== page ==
As usual there are three stages in getting to read this book: wanting to, acquiring, and actually beginning. I wanted to read it when it was published, partly because I’d heard of the author but didion’t know much about her, and partly because I loved the way the cover of the hardback expressed the subject of the book – Didion’s grief over the sudden death of her husband John Gregory Dunne – so cleverly and movingly.
But I didn’t buy it until last year, when the less beautiful paperback was on sale for half price in a local bookshop’s closing down sale. And there it sat on my shelves until the book came back into the limelight recently, with its theatrical production in London as a monologue starring Vanessa Redgrave. Depressing really to think how many factors must coalesce just to get me to read one book. How many others are going to the wall just because Vanessa Redgrave hasn’t got her finger out?
Didion tells us:
This is my attempt to make sense of the period that followed [John’s death], weeks and then months that cut loose any fixed idea I had ever had about death, about illness, about probability and luck, about good fortune and bad, about marriage and children and memory, about grief, about the ways in which people do and do not deal with the fact that life ends, about the shallowness of sanity, about life itself. As a writer, even as a child, long before what I wrote began to be published, I developed a sense that meaning itself was resident in the rhythms of the words and sentences and paragraphs, a technique for withholding whatever it was I thought or believed behind an increasingly impenetrable polish.
There is no impenetrable polish in The Year of Magical Thinking, which often seems not so much an investigation of grief as an expression of it. Didion wrote it in the months which ended the first year of her life without Dunne, when the wound was still open. In the course of the book, Didion goes through several of the known stages of grief, beginning with denial: she throws out Dunne’s clothes but keeps his shoes because “he would need shoes if he was to return.” When she is given his personal possessions by the hospital, she organises the banknotes in the wallet in with her own, in order of denomination: “I remember thinking as I did this that he would see that I was handling things.”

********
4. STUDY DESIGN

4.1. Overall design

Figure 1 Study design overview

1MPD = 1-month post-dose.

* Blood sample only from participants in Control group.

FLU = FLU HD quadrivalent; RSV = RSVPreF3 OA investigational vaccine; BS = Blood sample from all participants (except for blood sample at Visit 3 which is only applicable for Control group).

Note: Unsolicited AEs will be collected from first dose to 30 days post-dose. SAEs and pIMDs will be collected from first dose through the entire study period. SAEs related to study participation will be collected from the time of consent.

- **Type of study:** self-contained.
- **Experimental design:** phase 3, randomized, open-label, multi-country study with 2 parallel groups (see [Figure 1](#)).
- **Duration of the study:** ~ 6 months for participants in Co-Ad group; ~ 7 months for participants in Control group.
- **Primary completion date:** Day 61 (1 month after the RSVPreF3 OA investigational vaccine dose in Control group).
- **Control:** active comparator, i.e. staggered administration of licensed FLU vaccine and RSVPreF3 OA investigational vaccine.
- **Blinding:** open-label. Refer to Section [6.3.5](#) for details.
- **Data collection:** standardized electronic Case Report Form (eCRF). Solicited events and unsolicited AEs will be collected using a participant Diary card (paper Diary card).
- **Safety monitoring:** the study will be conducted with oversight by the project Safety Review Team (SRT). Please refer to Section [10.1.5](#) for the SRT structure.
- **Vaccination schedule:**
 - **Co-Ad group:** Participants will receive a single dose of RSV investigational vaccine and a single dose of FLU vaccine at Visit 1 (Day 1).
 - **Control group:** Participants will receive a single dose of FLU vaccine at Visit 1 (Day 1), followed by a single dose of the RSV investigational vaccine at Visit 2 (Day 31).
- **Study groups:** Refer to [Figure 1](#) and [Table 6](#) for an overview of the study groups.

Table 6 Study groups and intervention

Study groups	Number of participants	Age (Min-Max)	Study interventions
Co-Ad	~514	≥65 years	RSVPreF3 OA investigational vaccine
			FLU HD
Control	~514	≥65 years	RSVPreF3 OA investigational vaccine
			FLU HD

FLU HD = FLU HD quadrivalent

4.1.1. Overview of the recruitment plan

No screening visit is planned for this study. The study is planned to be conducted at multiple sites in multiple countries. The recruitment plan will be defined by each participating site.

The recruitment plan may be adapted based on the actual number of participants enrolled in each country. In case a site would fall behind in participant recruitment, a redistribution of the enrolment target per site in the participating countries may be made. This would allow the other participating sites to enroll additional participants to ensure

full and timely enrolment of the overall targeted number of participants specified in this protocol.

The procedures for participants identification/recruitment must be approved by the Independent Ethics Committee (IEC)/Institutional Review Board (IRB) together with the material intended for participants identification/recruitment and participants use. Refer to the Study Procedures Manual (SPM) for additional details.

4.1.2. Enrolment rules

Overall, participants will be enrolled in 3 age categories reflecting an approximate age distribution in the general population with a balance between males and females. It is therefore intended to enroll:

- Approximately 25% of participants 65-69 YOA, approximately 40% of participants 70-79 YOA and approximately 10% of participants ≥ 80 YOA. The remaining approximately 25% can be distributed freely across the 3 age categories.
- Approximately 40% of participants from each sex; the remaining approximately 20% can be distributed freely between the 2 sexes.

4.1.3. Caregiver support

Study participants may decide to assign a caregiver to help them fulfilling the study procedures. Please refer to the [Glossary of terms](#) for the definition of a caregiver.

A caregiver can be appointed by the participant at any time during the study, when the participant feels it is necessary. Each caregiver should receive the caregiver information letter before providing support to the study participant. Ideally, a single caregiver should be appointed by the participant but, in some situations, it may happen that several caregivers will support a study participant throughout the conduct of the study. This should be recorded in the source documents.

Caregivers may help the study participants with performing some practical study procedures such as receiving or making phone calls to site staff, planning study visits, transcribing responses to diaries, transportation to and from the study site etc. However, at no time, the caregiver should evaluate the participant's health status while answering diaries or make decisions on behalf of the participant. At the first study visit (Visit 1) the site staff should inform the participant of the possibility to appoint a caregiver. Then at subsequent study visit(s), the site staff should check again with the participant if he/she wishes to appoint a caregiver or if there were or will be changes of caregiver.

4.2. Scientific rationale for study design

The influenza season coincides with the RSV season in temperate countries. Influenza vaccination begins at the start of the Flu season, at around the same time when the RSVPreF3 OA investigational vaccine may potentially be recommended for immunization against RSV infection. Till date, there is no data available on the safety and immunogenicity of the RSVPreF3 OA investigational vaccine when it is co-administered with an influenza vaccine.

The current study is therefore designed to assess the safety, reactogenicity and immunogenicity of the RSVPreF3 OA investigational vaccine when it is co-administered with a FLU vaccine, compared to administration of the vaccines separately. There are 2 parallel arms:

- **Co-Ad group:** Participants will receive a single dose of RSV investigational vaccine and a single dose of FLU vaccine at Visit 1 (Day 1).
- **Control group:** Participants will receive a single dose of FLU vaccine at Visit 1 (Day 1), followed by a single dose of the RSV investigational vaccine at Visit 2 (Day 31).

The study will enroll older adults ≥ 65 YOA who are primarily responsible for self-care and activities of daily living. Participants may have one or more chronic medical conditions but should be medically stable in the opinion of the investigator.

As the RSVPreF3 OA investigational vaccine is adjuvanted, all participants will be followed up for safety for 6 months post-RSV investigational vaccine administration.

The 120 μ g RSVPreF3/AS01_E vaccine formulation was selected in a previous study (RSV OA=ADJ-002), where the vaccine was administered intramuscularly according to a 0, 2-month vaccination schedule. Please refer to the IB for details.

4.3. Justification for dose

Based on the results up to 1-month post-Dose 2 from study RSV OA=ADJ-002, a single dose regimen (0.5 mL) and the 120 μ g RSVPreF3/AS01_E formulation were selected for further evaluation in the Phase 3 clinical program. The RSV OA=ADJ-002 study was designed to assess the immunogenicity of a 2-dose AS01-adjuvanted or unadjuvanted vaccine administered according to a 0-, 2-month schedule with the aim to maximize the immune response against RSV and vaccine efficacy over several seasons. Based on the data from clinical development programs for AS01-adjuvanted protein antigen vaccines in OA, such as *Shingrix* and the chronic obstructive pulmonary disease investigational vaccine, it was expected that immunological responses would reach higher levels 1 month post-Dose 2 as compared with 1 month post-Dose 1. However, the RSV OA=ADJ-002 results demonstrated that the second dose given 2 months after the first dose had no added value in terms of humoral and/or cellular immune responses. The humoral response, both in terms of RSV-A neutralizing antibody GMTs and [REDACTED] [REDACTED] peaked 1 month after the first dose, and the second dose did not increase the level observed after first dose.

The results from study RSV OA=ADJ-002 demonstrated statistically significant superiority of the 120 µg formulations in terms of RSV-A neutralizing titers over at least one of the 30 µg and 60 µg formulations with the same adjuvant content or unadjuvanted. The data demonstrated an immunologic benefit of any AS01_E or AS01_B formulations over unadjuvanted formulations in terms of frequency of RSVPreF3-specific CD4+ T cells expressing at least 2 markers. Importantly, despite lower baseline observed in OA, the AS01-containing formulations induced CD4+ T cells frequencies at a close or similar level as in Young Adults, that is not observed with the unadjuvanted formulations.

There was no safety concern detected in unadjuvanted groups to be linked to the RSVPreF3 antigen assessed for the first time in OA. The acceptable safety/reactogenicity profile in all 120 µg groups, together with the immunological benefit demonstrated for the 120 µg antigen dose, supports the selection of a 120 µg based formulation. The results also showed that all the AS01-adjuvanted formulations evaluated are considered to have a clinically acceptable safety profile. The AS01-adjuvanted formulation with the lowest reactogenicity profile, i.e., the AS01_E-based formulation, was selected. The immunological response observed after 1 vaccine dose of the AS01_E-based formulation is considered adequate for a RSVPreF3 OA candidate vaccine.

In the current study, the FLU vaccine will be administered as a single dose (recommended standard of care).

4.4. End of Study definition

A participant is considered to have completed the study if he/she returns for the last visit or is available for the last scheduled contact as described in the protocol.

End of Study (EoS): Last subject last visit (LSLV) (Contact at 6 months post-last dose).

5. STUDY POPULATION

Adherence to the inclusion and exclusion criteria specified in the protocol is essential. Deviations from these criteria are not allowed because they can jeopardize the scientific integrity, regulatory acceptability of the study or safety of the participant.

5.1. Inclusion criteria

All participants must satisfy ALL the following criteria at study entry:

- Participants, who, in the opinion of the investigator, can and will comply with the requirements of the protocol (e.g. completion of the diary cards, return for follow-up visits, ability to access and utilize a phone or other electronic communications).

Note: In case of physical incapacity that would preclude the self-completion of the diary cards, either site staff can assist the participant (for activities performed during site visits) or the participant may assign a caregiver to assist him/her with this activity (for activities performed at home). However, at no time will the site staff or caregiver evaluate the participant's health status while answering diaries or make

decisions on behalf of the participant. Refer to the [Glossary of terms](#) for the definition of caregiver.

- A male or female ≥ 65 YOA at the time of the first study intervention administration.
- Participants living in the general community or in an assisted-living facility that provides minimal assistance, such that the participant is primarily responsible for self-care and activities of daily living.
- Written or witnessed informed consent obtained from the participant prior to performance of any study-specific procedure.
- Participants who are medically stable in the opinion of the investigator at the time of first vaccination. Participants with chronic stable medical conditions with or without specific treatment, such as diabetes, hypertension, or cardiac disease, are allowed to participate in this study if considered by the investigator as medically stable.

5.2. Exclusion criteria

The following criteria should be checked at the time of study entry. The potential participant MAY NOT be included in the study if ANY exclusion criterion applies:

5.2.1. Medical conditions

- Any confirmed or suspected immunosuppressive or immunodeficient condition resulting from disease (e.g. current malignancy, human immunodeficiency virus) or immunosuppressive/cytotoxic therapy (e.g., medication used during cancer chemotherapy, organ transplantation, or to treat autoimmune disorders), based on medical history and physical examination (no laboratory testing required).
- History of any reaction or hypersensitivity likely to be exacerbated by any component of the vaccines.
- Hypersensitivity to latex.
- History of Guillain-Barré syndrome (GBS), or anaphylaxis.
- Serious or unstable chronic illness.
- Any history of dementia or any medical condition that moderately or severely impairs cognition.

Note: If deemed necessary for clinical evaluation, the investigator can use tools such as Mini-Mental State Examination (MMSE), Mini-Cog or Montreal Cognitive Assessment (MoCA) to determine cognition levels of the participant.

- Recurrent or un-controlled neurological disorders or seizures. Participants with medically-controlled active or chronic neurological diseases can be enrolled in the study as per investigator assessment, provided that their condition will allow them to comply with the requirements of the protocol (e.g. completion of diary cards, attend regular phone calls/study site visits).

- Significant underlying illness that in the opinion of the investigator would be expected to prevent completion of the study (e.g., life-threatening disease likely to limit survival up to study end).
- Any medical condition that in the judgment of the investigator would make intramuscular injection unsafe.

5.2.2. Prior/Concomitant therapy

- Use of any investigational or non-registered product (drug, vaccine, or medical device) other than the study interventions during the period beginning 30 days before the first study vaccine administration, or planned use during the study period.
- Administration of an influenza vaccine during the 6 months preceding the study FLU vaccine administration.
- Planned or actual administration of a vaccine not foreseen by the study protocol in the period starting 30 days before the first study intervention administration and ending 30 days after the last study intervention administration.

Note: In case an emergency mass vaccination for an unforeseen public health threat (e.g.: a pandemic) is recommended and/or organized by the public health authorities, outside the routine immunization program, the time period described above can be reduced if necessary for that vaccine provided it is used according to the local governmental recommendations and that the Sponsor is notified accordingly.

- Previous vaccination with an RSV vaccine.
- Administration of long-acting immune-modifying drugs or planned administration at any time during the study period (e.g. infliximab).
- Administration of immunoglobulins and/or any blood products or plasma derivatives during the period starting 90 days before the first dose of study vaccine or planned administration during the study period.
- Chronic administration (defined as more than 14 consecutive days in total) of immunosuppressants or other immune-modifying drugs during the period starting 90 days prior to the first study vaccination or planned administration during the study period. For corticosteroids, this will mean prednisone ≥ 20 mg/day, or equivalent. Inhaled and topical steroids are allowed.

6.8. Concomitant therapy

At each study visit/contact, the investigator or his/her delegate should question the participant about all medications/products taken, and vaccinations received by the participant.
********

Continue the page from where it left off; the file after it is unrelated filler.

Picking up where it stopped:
There’s a sense that we are spying on someone vulnerable: Didion’s intelligence and the fact that she chose to write and publish the book do not cloud the clear feeling that even as the book ends, this is a woman who is far from through with the grieving process. Near the end she acknowledges this: “the craziness is receding but no clarity is taking its place. I look for resolution and find none.” Indeed she finds that she does not want to enter a recovery process, because
my image of John at the instant of his death will become less immediate, less raw. It will become something that happened in another year. My sense of John himself, John alive, will become more remote, even ‘mudgy’, softened, transmuted into whatever best serves my life without him.
In that sense, the book is an attempt to cheat this softening of the edges of memory, to fix in place forever the bright unignorable moments from his sudden silence as Didion was making dinner (“John was talking, then he wasn’t”) through to the dash to hospital by ambulance, where two people go in and one person comes out.
There is a complicating factor in all this, which is that at the time Dunne died and Didion was beginning to grieve, their adopted – only – daughter, Quintana, was in a coma in hospital. (On the night of Dunne’s death they had just returned from visiting her.) Didion writes a lot – too much – about Quintana’s illness through the course of the book, and these seem like a distraction. Then I learned that, after the book was completed but a few weeks before it was published, Quintana died also. The obsessive recounting of her illness now seems like the sort of foreshadowing which she discusses in Dunne’s case: she interprets various innocuous comments made by him in the days before his death as intimations of mortality on his part. Again these are presented straight-faced, and it’s hard to know whether Didion is knowingly acknowledging her own grief-stricken blindness, or just in a muddle in the middle of it.
One quote on the cover of the book suggests that it will “maybe comfort anyone who has lost forever the one they loved.” I doubt that, but it may provide understanding to those, like me, who have been lucky enough not to undergo – yet – even the ‘normal’ grief of losing parents, let alone a partner or a child. The Year of Magical Thinking cannot necessarily help that process, but it can warn the unwary up-front of the sort of ‘temporary madness’ that can arise, and that can be endured.
Curiously, what the book left me with most was a desire to read not only some of Didion’s other books, but also Dunne’s novels: both their books are quoted in excerpts throughout The Year of Magical Thinking, as it becomes as much a memoir of two writers’ lives together as it does of the survival of one. Titles like Playland were familiar to me already, and now I want to know more. And what greater purpose could this book serve than to enable Dunne – to enable any writer – to live again in the minds of others, who read his books long after his death?